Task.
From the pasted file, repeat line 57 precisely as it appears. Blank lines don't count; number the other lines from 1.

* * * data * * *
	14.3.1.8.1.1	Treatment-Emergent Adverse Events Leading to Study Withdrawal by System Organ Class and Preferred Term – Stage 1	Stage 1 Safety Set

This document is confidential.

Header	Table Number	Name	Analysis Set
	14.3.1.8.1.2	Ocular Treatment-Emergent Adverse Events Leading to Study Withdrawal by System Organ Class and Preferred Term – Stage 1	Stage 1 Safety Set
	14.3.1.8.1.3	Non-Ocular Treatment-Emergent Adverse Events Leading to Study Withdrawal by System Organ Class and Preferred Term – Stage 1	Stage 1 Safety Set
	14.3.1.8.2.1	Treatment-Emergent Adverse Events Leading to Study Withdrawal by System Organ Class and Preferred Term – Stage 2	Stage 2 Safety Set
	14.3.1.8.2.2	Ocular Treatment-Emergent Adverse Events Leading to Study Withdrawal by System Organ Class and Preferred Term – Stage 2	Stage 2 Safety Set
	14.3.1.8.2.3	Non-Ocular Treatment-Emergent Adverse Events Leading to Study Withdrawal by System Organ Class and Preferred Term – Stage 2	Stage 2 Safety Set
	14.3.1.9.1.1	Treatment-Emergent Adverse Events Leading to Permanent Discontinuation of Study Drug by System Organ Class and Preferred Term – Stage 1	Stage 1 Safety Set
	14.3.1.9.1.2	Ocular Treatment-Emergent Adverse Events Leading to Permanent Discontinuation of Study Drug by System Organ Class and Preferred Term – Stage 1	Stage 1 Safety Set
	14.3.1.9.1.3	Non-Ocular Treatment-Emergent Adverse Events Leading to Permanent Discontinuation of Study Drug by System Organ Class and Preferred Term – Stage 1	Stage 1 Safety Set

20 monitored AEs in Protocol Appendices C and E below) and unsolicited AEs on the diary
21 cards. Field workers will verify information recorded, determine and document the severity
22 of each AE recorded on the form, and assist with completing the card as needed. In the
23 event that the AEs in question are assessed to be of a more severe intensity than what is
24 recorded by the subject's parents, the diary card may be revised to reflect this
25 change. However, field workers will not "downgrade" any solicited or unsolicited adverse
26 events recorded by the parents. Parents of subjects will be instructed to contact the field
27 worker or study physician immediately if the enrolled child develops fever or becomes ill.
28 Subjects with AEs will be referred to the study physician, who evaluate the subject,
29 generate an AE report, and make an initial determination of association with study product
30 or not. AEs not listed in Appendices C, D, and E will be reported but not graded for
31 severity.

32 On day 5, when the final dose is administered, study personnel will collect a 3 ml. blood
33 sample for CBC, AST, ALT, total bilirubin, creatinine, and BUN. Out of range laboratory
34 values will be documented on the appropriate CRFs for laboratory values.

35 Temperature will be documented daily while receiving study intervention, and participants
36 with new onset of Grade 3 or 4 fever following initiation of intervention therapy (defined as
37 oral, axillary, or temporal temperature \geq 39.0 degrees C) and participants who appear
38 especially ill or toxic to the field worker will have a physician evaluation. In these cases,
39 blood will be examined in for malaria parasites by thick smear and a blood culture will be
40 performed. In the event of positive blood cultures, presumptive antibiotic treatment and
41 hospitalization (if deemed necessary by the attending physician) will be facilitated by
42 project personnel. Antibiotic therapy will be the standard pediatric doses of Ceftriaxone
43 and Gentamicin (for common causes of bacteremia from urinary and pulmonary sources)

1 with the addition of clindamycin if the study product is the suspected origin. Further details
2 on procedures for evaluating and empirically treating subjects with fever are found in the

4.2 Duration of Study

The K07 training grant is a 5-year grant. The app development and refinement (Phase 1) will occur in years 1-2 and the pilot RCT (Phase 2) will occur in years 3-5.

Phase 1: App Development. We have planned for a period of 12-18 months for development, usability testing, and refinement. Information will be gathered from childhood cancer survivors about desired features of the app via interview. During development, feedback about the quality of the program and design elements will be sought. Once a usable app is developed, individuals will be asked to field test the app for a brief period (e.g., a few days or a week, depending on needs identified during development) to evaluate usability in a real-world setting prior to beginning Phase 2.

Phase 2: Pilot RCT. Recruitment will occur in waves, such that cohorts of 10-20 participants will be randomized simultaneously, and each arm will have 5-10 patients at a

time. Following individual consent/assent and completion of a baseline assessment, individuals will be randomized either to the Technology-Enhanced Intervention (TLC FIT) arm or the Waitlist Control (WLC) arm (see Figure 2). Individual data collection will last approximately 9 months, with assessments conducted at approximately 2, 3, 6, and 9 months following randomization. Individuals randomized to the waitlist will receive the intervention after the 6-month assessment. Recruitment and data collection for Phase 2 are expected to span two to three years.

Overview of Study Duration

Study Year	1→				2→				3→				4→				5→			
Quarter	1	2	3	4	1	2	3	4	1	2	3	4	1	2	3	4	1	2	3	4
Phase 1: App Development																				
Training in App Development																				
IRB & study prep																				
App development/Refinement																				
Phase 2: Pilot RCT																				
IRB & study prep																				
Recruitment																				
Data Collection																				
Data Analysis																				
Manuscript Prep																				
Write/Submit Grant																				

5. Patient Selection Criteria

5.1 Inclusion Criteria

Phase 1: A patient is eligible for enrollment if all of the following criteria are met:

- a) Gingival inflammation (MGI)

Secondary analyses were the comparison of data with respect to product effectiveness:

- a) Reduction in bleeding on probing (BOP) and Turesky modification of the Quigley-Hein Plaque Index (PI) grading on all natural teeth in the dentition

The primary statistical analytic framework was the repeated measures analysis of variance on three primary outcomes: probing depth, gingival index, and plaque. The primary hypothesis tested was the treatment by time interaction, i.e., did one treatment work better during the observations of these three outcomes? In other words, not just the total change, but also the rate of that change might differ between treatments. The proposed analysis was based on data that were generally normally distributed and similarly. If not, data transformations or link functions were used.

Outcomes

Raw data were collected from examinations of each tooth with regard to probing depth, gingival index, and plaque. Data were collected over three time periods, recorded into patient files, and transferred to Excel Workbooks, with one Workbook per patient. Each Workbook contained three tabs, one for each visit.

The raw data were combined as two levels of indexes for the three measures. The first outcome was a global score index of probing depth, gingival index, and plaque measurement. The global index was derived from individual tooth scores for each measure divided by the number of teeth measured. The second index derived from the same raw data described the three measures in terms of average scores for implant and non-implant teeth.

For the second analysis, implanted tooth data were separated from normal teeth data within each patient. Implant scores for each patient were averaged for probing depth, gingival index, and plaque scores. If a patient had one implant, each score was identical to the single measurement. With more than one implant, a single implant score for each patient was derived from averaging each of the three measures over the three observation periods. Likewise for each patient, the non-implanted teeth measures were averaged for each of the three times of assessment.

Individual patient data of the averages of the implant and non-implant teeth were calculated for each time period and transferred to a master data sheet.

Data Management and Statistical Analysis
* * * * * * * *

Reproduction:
5. Patient Selection Criteria